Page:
But let's ignore the premise and disappointing plotting aside. How are the characters? Katie and Jesse are actually stock characters. Jesse is the Angry Native American that's all huffy and puffy with issues but the moment he sees a cute White girl, he's all hormones as well. Way to go, buddy. I also don't like how he calls Katie "Katie-girl" pretty much the moment he meets her, but then again, I can't stand guys that take liberties at using cloying monikers for the women they just meet.
Ms Aitken somehow treats the characters' antagonism with each other and their attraction to each other as two different entities, and the result is me wondering whether these two characters are schizophrenic in some way. How can you justify this lusting after someone you have issues with as a realistic affection? Katie is one of those heroines best described as a plot contrivance: she is either "Bible belt smalltown nitwit" or "transplanted nun from a historical novel" stereotype where her values regarding sex and dealings with authority figures are concerned. One of Katie's more annoying habits is to not saying the words that need to be said when she's in a situation that demands her to stand up and make her opinion heard.
If I come off as really dumping on this book because of my excessive nitpicking, well, I actually like this book. It's my disappointment at the author's formulaic treatment of the plot's resolution as well as her characters' relationship to each other at work here, and my disappointment is intensified tenfold because dang it, this book could have been so, so good. Ms Aitken does a great job in depicting the horrific conditions of the boarding school and stating a case for awareness and affirmative action and the premise holds great potential. While we're at it, let's nitpick on the premise as well. Won't this book be more effective as a straight historical? If it's a straight historical, Jesse and Katie can ride off into the sunset and make some difference to the Native American people. It seems like a neither-here-nor-there situation to have these two sent back in time to the school, smash the villains, and then head back to the present to get married. The whole "heighten awareness and make a difference" thingie seems diluted into some selfish crusade to fall in love and win an Oscar when time-travel is involved. (Oh, and I don't also think that Julia Roberts will ever present... oh never mind.)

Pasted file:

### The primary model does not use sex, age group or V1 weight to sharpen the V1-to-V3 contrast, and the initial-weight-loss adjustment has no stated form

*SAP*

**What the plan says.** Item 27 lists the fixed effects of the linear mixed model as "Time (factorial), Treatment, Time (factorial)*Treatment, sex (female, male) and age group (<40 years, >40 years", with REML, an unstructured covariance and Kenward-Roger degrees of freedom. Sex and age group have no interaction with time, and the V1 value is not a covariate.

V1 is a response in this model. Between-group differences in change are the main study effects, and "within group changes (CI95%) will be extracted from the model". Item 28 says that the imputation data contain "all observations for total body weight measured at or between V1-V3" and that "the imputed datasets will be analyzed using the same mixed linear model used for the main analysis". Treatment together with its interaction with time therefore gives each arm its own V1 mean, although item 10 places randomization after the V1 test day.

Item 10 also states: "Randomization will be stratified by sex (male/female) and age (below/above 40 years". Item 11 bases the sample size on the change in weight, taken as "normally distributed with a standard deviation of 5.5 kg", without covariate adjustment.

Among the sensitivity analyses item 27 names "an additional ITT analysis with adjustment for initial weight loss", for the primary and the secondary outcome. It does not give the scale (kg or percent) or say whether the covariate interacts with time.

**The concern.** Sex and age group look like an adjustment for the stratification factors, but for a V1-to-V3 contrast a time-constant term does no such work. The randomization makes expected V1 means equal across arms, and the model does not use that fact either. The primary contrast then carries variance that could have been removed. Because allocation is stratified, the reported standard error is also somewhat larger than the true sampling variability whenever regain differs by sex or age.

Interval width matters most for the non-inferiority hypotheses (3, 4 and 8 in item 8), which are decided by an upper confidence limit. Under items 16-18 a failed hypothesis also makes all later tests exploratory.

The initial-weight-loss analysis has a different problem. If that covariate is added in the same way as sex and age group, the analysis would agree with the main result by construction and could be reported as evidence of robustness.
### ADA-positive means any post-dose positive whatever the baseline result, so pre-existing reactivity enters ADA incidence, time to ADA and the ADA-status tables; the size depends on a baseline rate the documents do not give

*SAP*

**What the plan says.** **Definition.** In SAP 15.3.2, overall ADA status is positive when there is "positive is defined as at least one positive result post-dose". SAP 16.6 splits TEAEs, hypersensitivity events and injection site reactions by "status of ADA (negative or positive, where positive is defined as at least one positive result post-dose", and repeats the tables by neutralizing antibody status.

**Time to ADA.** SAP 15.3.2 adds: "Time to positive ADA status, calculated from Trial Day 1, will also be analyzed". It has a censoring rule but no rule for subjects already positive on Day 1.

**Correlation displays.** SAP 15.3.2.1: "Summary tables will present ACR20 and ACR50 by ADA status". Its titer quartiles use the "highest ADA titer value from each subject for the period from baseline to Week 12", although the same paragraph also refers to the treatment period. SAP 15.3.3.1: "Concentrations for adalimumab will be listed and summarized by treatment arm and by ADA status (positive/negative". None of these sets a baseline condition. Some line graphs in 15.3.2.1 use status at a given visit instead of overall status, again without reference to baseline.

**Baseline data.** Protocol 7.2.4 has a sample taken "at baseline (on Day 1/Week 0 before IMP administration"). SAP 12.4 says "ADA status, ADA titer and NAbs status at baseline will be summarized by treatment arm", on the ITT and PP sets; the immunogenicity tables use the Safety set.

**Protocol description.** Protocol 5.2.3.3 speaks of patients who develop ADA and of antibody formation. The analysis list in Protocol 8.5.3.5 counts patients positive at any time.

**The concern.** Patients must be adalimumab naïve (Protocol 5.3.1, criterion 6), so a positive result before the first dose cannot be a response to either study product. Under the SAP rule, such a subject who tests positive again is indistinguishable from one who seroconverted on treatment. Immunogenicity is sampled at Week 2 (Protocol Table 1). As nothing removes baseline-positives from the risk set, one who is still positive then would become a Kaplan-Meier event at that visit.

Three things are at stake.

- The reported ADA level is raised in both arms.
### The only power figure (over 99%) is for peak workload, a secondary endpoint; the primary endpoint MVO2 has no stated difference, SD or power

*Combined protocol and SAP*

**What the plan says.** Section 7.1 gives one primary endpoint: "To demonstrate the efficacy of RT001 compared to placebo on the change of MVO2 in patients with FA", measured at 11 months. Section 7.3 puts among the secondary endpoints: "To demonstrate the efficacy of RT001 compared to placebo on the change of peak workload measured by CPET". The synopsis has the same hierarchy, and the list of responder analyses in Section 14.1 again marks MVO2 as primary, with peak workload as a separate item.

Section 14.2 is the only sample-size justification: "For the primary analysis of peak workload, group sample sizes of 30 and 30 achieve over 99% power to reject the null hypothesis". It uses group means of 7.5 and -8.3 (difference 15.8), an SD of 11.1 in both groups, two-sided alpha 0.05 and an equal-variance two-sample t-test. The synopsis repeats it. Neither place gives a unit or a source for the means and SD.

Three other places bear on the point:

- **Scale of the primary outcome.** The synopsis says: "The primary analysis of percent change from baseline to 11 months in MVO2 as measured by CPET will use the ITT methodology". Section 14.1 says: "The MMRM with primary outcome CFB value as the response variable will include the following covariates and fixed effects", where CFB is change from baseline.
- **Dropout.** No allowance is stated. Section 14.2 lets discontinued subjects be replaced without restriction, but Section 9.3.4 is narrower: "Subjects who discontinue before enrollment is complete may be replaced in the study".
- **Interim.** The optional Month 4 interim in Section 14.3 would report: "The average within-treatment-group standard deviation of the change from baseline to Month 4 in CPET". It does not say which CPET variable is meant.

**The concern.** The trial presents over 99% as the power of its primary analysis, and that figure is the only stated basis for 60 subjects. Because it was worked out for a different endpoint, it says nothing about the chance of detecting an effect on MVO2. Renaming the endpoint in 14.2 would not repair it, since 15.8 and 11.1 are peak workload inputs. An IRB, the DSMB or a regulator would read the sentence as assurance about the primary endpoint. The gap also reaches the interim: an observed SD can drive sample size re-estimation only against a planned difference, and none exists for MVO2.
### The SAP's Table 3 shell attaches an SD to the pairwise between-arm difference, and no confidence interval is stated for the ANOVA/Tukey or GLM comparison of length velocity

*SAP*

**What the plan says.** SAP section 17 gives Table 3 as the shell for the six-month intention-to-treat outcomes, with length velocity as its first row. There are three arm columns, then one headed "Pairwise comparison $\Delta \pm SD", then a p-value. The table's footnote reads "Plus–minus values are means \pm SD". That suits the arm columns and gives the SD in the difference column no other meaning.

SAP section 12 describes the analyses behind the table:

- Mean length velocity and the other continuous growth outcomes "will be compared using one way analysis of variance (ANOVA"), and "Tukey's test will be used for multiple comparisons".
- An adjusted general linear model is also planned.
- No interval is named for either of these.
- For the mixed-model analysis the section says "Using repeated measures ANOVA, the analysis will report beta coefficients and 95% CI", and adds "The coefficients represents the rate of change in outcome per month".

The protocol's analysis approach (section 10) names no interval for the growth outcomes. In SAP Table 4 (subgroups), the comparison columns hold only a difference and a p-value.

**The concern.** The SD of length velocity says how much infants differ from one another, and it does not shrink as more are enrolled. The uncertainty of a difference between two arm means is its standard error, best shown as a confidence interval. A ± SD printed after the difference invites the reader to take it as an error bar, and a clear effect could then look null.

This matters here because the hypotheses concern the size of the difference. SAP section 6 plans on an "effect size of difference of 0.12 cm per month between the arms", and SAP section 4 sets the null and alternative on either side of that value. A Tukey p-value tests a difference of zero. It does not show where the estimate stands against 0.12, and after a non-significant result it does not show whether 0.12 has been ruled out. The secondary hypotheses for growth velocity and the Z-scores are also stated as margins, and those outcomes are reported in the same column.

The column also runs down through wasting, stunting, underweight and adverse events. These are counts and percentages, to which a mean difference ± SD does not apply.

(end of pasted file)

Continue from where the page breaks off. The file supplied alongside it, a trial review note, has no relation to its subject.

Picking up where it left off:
Anyway, lest I make this book come off as totally unreadable to you, let me say that it is not bad at all. Distant Echoes is a very readable story and while Jesse and Katie have their annoying moments, they are generally decent and likable people. The boarding school premise is not an easy read at times, but on the whole, this book is also an affirmative action in the making: readers will learn a thing or two, gasp at the things they are reading, and think about what they have read. Despite being too obviously lopsided for its own good, Distant Echoes succeeds in combining issues with a story that is very readable. This book definitely qualifies as one of the better written and more intelligent Native American romance novels out there.